Friday, February 3, 2012


Hyderabadi Cuisine

The Cuisine of Hyderabad has been influenced by various regional and religious cuisines, both Indian and Foreign, despite which it has been able to create an identity of its own. It has also been able to contribute towards making Indian cuisine popular worldwide. Hyderabad is never complete without the mention of the "Shahi Dastarkhan". The Dastarkhan is the dining place where the food is served and eaten. It is normally a low chowki for the dining table and cotton mattresses for squatting and bolsters for the back rest. The Dastarkhan holds a place of reverence in every household.

What makes the Hyderabadi Cuisine special is the use of special ingredients, carefully chosen and cooked to the right degree. The addition of a certain Herb, Spice, Condiment, or an amalgamation of these adds a unique taste and texture to the dish. The herbs and spices used and the method of preparation gives the dish its name.


The city of Hyderabad also called “the city of the Nizams” has a rich and diverse history. This is due to a blending of various cultures brought about by ruling dynasties that ruled Hyderabad for a great no. of years.

The following are the eras that contribute to the developed cuisine that is emerged from this city:

  1. The Pre Qutb Shahi Era (1000AD-1450AD)
  2. The Qutb Shahi Era (1450AD-1700AD)
  3. The Nizam Era (1700AD-1948AD)

A 400-year history is behind the culinary delights of Hyderabadi food. It evolved in the kitchens of the Nizams, who elevated food to a sublime art form. Hyderabad cuisine is highly influenced by Iranian food.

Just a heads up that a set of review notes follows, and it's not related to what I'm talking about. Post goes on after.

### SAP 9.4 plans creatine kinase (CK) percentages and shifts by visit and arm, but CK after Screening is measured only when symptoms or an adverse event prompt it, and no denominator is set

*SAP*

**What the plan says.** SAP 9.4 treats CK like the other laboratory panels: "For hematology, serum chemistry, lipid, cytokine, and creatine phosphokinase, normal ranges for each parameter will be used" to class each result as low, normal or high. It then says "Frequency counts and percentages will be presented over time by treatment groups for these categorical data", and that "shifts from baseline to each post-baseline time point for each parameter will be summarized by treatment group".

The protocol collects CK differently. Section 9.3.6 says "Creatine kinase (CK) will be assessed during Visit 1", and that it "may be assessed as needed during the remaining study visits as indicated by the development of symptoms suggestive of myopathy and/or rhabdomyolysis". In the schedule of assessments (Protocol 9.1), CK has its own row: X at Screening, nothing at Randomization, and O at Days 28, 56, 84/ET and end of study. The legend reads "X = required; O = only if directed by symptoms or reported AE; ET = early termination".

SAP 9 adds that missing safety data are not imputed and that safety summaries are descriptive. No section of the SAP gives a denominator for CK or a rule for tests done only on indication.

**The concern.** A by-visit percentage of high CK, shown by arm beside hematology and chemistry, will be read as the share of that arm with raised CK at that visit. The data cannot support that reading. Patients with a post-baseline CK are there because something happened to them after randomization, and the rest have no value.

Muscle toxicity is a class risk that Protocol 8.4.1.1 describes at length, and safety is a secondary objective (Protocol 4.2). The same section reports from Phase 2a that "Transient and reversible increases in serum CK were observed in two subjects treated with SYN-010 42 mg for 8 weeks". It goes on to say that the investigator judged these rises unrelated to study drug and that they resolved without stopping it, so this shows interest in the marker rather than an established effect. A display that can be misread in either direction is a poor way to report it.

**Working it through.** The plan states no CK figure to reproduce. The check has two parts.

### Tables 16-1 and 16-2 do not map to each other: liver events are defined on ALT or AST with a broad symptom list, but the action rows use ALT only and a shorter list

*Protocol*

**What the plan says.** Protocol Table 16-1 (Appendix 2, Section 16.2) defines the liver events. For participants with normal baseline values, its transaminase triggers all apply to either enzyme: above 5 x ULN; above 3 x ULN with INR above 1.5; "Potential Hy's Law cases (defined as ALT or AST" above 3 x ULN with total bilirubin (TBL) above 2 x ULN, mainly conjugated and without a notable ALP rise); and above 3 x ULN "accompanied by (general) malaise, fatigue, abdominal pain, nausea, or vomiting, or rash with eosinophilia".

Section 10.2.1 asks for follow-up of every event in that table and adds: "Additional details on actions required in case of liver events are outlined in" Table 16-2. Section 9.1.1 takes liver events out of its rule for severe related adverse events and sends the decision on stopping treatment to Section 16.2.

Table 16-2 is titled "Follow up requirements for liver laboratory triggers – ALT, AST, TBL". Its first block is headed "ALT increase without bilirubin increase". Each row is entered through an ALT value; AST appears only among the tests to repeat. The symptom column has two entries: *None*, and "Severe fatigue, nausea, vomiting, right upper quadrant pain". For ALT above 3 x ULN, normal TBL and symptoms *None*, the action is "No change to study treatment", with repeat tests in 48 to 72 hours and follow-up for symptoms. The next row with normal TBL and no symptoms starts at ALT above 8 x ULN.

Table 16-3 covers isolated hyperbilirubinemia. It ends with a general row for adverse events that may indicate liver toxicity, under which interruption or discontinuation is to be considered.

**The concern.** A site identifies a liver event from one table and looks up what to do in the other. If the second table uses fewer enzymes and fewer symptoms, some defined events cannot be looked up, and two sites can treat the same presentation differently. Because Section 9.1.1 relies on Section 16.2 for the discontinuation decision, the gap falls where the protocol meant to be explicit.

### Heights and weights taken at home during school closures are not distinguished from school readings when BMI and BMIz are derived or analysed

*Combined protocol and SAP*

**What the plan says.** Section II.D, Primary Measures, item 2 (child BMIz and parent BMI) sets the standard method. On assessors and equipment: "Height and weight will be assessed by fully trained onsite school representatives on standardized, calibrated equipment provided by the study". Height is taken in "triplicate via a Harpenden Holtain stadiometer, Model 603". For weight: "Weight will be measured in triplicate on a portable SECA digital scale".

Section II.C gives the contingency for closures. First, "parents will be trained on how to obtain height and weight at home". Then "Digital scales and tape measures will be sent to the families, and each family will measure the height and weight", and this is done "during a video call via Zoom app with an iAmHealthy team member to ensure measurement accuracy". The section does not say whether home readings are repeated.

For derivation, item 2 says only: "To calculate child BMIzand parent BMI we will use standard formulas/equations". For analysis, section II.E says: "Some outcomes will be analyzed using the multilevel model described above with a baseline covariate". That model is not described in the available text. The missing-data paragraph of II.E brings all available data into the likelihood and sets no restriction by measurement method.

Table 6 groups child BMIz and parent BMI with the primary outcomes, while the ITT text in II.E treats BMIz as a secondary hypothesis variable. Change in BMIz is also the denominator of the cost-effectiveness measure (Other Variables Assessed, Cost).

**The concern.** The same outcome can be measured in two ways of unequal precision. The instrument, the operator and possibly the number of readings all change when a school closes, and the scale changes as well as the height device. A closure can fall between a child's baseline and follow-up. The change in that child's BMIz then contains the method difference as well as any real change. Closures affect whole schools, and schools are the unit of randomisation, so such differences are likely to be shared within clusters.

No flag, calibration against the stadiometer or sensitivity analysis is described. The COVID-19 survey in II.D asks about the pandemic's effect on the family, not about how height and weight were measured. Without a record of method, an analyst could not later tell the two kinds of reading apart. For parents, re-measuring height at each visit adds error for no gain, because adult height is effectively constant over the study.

In the past, the food was called Ghizaayat. The cuisine is linked to the nobles, who religiously maintain the authenticity of the past, and the recepies are a closely-guarded secret. The royal cooks are known as Khansamas and were highly regarded by the nobles. Shahi Dastarkhan is the dining place, where food is served and eaten. A chowki is a low table, instead of a dining table and cotton mattresses for squatting and bolsters for the back rest. The Dastarkhan is revered in the noble household.

Geographic location

Hyderabad is located in central Andhra Pradesh and is spread over an area of 260 square km. The city lies in the Deccan Plateau and rises to an average height of 540 m above the sea level. The original city was founded on the banks of river Musi and has grown over centuries on the both banks of the river. The city lies at 17.366° N latitude and 78.476° E longitude.

The city’s soil type is mainly red sandy with areas of black cotton soil


Deccan Festival

Deccan Festival is celebrated in Hyderabad on 25th February every year. This festival lasts five days. It reflects the culture of the Deccan and highlights Hyderabad's culture, arts and crafts, and the famous lip smacking Nizami cuisine. Non-veg food features prominently in the festivities

Lumbini Festival

This festival is celebrated to honor the Buddhist Heritage of Andhra Pradesh. The festival is celebrated in Nagarjuna Sagar and Hyderabad for three days from 2nd Friday of December every year. The festival provides an insight into the rich Buddhist heritage. Vegetarian dishes form a major part of the festival.

Makara Sankranti

This harvest festival is celebrated for 3 days in mid January. The community being agrarian in majority acknowledges their gratitude to the animals that help them in their work. They decorate their bulls and conduct fun games like cockfights, bullfights and ram fights.


Moharrum is celebrated with much fervor and joy in Hyderabad, as the state has a significant Muslim population Moharrum, or the sacred month, marks the beginning of the Muslim New Year. Muslims also celebrate Milad-un-Nabi in which numerous people assemble in the holy Mecca Masjid and at Dar-us-Salaam.


This native New Year comes soon after the celebration of 'Holi' in March - April. Spring is considered as the first season of this native New Year of Andhra. Ugadi is a festival celebrated throughout Andhra Pradesh state. The festival marks the New Year for Andhra Pradesh and is celebrated with much splendor and gaiety in Hyderabad.